This Week: Utah Police… Understanding deadly force law… The 3 elements that must be present… Where to put a large gun safe… What to do if someone is watching your house… And, should we really lock up our guns?
Over the weekend, a 31-year-old man was walking out of the Macey’s parking lot in Orem, Utah. Suddenly, he heard a woman scream and noticed a man dragging her out of her vehicle in what looked like a carjacking.
The 31-year-old man (who has a valid concealed carry permit) drew his gun and ordered the attacker to stop. According to police, the attacker lunged at the man trying to grab his gun so the man fired several shots at the attacker killing him.
Now, if you understand deadly force law then you know this was a “good shoot” and the 31-year-old man did everything right. However, for people who don’t understand deadly force law you end up seeing headlines such as “31-Year-Old Vigilante Guns Down Unarmed Man” and believing them.
The fact is, it doesn’t matter if you carry a gun or not, I think it’s critical that everyone understand deadly force law because you might not be using a gun to defend your life… It might be a knife, a tactical pen, or your bare hands.
So, here’s a quick primer on deadly force law and why the 31-year-old made the right decision…
In most states, in order to use deadly force against another person you or the person being attacked must be in fear for your life or serious bodily injury. In the state of Utah, an attempted carjacking falls under the serious bodily injury category, which is why it was okay for the man to draw the gun.
Once he drew the gun and ordered the attacker to stop, if the attacker had indeed stopped and just stood there, the man should not have shot him and just held him at gunpoint until police arrived.
However, the moment the attacker lunged to grab the gun, firing the gun was 100% legal. If the attacker had gotten hold of the gun before the police arrived, he could have used it on the 31-year-old and ended up killing him, the woman, and possibly other innocent bystanders.
To delve even deeper into deadly force law, here are three elements that must be present to use deadly force. Ability, Opportunity, and Jeopardy.
Ability– This means the person has the ability to kill or seriously injure you or another person.
In the story above, the attempted carjacker showed that he was not disabled or otherwise unable to seriously injure someone because he was forcefully dragging the woman out of her car.
Opportunity– The circumstances are right for the person to use this ability to harm someone.
In other words, this attacker wasn’t on a deserted island all by himself. He was in a crowded parking lot where he proved he had the opportunity by actually attacking the woman.
Jeopardy (also called Intent)– The person’s actions give you reason to believe they will kill or seriously injure you or another person.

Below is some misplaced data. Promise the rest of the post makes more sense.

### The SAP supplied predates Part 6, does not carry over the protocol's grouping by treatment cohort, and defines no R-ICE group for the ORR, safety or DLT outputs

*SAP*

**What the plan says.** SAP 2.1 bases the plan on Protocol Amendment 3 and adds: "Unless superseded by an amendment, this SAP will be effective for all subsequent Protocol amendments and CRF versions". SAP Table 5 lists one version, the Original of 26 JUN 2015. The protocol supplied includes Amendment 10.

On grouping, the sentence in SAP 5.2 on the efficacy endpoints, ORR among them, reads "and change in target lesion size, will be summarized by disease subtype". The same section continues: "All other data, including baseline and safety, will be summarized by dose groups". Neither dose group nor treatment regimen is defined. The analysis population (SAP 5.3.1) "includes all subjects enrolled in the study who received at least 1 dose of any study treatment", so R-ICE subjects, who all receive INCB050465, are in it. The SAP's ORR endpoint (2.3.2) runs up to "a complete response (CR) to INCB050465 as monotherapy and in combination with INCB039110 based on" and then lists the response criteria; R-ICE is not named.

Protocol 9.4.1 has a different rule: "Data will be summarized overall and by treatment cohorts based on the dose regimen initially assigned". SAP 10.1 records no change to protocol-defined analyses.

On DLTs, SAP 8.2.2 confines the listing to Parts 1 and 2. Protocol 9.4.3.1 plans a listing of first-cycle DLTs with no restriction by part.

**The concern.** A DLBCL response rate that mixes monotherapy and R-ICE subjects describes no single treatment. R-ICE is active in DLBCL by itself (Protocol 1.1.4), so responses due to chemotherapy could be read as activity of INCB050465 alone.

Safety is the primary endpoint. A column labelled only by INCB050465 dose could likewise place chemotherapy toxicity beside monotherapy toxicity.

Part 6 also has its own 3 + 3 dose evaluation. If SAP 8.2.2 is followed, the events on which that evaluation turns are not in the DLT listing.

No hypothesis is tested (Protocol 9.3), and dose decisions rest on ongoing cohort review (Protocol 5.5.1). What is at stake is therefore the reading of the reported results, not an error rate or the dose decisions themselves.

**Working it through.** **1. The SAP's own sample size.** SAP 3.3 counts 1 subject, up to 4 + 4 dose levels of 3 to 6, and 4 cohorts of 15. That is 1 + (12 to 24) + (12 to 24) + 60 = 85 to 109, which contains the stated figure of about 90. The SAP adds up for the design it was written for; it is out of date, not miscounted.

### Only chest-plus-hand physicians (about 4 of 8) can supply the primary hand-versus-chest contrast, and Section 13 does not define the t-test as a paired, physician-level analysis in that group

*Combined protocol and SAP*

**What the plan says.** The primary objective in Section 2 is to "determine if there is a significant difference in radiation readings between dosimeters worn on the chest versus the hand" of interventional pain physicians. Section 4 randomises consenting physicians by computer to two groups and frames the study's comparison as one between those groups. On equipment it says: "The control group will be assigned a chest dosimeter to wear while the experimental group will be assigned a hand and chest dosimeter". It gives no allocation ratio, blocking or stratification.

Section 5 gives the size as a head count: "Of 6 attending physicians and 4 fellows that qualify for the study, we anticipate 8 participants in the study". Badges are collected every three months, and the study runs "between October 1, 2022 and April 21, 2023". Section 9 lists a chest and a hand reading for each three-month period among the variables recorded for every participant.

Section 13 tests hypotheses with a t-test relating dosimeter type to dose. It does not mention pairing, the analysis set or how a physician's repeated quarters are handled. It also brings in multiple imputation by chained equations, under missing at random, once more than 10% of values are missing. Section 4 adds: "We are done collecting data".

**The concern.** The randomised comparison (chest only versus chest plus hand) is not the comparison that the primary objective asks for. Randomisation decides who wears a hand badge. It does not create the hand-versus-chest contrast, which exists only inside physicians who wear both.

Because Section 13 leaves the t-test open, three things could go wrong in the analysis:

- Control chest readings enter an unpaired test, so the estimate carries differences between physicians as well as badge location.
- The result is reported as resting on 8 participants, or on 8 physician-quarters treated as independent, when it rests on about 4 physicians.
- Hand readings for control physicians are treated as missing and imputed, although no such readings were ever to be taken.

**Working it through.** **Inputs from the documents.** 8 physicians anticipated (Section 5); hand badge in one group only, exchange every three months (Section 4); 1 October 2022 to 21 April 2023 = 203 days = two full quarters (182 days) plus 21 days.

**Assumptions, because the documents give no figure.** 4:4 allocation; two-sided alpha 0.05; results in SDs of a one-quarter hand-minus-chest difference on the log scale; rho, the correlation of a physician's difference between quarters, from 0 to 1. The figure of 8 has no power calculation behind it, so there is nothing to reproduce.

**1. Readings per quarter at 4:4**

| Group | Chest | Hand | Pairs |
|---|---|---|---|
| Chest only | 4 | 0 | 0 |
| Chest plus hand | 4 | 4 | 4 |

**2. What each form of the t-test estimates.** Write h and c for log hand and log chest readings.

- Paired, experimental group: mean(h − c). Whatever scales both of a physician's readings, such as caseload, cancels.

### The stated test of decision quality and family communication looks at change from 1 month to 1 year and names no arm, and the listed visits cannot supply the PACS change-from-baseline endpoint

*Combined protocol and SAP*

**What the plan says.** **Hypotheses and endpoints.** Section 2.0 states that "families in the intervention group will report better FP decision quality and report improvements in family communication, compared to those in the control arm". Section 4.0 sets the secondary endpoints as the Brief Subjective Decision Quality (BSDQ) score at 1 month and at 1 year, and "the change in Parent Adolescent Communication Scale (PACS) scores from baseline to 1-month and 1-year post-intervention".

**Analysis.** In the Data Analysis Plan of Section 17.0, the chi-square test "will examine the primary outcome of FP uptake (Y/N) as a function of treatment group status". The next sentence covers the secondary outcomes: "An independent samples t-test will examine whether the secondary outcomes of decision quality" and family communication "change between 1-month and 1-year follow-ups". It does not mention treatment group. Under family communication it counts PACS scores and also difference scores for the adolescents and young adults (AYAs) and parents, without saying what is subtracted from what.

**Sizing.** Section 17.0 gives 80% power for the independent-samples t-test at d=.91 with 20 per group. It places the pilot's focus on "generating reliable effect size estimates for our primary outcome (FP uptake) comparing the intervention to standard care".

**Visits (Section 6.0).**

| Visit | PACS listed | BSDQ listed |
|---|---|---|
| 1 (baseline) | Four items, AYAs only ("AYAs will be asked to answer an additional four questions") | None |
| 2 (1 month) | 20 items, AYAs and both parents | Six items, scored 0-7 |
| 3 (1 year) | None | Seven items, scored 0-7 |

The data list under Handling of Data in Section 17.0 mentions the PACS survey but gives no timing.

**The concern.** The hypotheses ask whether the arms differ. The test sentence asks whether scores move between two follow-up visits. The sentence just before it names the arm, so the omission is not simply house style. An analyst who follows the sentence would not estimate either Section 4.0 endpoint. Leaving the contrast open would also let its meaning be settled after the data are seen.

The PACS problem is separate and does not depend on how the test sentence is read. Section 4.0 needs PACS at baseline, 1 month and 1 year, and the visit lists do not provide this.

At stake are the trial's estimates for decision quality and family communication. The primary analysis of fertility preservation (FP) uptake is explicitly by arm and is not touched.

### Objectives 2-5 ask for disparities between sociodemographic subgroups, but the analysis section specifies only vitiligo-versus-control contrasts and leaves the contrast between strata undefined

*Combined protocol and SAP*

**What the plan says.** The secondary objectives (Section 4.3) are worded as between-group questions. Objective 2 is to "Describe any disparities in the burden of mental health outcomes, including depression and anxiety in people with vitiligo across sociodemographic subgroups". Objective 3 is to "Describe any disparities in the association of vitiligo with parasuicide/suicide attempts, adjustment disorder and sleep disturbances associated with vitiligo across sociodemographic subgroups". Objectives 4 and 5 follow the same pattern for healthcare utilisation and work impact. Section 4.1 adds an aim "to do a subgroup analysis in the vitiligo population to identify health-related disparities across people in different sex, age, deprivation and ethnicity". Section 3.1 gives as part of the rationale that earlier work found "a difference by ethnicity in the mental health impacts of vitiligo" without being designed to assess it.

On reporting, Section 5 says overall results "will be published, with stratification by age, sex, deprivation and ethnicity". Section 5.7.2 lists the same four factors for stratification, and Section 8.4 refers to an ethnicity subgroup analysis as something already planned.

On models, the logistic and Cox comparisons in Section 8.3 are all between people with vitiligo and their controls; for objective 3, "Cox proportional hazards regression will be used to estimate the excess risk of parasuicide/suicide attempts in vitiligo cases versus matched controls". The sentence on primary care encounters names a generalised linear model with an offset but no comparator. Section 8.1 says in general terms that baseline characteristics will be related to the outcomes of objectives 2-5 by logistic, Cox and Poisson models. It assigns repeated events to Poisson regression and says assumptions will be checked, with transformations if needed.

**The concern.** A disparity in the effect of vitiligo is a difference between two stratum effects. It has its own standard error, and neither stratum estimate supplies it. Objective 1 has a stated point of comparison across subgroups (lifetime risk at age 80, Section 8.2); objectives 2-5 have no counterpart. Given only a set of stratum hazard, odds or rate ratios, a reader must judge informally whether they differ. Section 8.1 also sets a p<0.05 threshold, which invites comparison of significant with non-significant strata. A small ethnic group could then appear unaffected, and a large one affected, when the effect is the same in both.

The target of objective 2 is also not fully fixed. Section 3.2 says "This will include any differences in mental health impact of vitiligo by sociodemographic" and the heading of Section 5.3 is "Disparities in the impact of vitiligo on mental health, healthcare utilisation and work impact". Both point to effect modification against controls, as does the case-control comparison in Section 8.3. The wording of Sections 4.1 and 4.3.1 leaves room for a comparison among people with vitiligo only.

The man was dragging the woman out of the car and he lunged at the 31-year-old with the gun, showing intent.
Don’t forget, deadly force law doesn’t only apply to guns. If you happen to find yourself in an airport bathroom and someone tries to attack you and you end up killing that person with your bare hands then deadly force law applies just the same.
So, please make sure you fully understand deadly force law. Know when you should act and when you should wait for the police. You don’t want to end up in jail for pulling or using a gun or a knife when it’s not legally justified.
From Rachel H: My husband and I just purchased a Redhead 25 capacity gun safe. We are trying to decide where to put it in our home. We are thinking in our master bedroom on the 2nd floor? What’s your opinion?
A: I would not put it in your master bedroom. The bedroom is the first place a burglar goes because they know that’s where most people keep their valuables. I would put it in a more discrete and less obvious location. (I don’t know the layout of your house so I don’t know exactly where that might be for you.)
From Luke L: Someone has been watching my house from my driveway, they let off shots in the middle of the night last night and continued to watch our house this morning. Is there anything you would recommend I do or something you recommend I purchase as far as surveillance, thank you.
A: I would definitely call the police the next time you see the car in your driveway. Also, get security cameras and make sure they can clearly see a vehicle in your driveway, especially license plates. I would also get a “driveway alarm” that way you are alerted anytime someone pulls in your driveway. And, once you get their license plates (from the cameras) I would call police again and report them.
From John H: After reading the “Richard D.” situation, consider being in a situation that you have to defend yourself and your family if an intruder is in your home. Your mind is on where the intruder may be and dialing your gun vault combination. Speed is essential and dialing a combination doesn’t work. Your weapon has to be readily available, not locked up.
A: I have two young kids so my guns are always locked up. They are all in rapid access safes. I can get my guns out in three seconds or less. If you don’t have any kids then it may be okay for you to have guns out that aren’t in a safe. But, if you have kids, or kids ever visit your home, never in a million years would I have any guns out that aren’t locked up.
From Michael S: I made purchase of your Retirement Gun Business Guide… If you could answer these for me in a reply would be great. The critical thing I need to do before even thinking about filling out a single form. The simple two-word phrase that needs to go in one of the boxes to ensure my application gets quickly approved.
A: Since that information is for Retirement Gun Guide owners and is a longer explanation, I will make sure you get the answers you need in a separate email. (For details about the Retirement Gun Business Guide, click here.)